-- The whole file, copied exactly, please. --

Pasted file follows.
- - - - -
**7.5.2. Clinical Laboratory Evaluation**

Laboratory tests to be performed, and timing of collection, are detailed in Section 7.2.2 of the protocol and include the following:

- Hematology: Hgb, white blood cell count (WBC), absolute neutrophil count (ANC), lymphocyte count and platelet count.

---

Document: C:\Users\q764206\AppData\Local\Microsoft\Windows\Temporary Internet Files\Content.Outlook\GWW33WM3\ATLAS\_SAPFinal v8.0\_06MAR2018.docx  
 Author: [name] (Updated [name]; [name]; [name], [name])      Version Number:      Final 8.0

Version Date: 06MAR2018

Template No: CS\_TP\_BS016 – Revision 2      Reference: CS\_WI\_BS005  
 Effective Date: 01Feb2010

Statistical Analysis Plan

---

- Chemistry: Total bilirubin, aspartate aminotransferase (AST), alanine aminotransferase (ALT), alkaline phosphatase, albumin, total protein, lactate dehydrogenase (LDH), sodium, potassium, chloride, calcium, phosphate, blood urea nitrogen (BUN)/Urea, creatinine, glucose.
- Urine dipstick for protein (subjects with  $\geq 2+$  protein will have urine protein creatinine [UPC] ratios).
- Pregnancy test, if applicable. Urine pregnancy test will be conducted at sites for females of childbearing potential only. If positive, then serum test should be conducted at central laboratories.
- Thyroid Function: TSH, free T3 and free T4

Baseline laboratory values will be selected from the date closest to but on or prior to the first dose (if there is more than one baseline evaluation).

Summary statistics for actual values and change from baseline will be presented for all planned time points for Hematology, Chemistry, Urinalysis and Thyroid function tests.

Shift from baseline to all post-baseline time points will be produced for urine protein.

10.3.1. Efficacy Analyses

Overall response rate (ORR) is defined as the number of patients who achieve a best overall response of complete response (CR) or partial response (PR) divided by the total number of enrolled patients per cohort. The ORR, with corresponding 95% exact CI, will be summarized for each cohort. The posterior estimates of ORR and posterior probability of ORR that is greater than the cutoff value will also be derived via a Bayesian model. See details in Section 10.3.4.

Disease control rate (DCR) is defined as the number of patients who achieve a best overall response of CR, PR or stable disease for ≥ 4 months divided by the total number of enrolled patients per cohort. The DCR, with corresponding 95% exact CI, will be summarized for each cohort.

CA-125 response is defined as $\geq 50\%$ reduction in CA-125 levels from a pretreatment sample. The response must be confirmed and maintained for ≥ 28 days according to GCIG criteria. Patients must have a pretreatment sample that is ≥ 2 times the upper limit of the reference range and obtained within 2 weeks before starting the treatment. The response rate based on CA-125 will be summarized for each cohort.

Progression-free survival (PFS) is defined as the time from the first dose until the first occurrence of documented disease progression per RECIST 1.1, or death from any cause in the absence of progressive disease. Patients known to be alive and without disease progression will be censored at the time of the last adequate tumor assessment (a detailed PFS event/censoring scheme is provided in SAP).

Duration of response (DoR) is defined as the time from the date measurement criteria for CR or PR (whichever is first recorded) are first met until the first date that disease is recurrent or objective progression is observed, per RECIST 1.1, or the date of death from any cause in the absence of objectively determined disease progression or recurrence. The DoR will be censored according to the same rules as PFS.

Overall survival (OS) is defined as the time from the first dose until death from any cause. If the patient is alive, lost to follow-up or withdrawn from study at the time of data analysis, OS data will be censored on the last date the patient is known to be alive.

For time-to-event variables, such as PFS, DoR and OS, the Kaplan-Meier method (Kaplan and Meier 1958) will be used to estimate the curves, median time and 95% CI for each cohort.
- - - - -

**7.5.2. Clinical Laboratory Evaluation**

Laboratory tests to be performed, and timing of collection, are detailed in Section 7.2.2 of the protocol and include the following:

- Hematology: Hgb, white blood cell count (WBC), absolute neutrophil count (ANC), lymphocyte count and platelet count.

---

Document: C:\Users\q764206\AppData\Local\Microsoft\Windows\Temporary Internet Files\Content.Outlook\GWW33WM3\ATLAS\_SAPFinal v8.0\_06MAR2018.docx  
 Author: [name] (Updated [name]; [name]; [name], [name])      Version Number:      Final 8.0

Version Date: 06MAR2018

Template No: CS\_TP\_BS016 – Revision 2      Reference: CS\_WI\_BS005  
 Effective Date: 01Feb2010

Statistical Analysis Plan

---

- Chemistry: Total bilirubin, aspartate aminotransferase (AST), alanine aminotransferase (ALT), alkaline phosphatase, albumin, total protein, lactate dehydrogenase (LDH), sodium, potassium, chloride, calcium, phosphate, blood urea nitrogen (BUN)/Urea, creatinine, glucose.
- Urine dipstick for protein (subjects with  $\geq 2+$  protein will have urine protein creatinine [UPC] ratios).
- Pregnancy test, if applicable. Urine pregnancy test will be conducted at sites for females of childbearing potential only. If positive, then serum test should be conducted at central laboratories.
- Thyroid Function: TSH, free T3 and free T4

Baseline laboratory values will be selected from the date closest to but on or prior to the first dose (if there is more than one baseline evaluation).

Summary statistics for actual values and change from baseline will be presented for all planned time points for Hematology, Chemistry, Urinalysis and Thyroid function tests.

Shift from baseline to all post-baseline time points will be produced for urine protein.

10.3.1. Efficacy Analyses

Overall response rate (ORR) is defined as the number of patients who achieve a best overall response of complete response (CR) or partial response (PR) divided by the total number of enrolled patients per cohort. The ORR, with corresponding 95% exact CI, will be summarized for each cohort. The posterior estimates of ORR and posterior probability of ORR that is greater than the cutoff value will also be derived via a Bayesian model. See details in Section 10.3.4.

Disease control rate (DCR) is defined as the number of patients who achieve a best overall response of CR, PR or stable disease for ≥ 4 months divided by the total number of enrolled patients per cohort. The DCR, with corresponding 95% exact CI, will be summarized for each cohort.

CA-125 response is defined as $\geq 50\%$ reduction in CA-125 levels from a pretreatment sample. The response must be confirmed and maintained for ≥ 28 days according to GCIG criteria. Patients must have a pretreatment sample that is ≥ 2 times the upper limit of the reference range and obtained within 2 weeks before starting the treatment. The response rate based on CA-125 will be summarized for each cohort.

Progression-free survival (PFS) is defined as the time from the first dose until the first occurrence of documented disease progression per RECIST 1.1, or death from any cause in the absence of progressive disease. Patients known to be alive and without disease progression will be censored at the time of the last adequate tumor assessment (a detailed PFS event/censoring scheme is provided in SAP).

Duration of response (DoR) is defined as the time from the date measurement criteria for CR or PR (whichever is first recorded) are first met until the first date that disease is recurrent or objective progression is observed, per RECIST 1.1, or the date of death from any cause in the absence of objectively determined disease progression or recurrence. The DoR will be censored according to the same rules as PFS.

Overall survival (OS) is defined as the time from the first dose until death from any cause. If the patient is alive, lost to follow-up or withdrawn from study at the time of data analysis, OS data will be censored on the last date the patient is known to be alive.

For time-to-event variables, such as PFS, DoR and OS, the Kaplan-Meier method (Kaplan and Meier 1958) will be used to estimate the curves, median time and 95% CI for each cohort.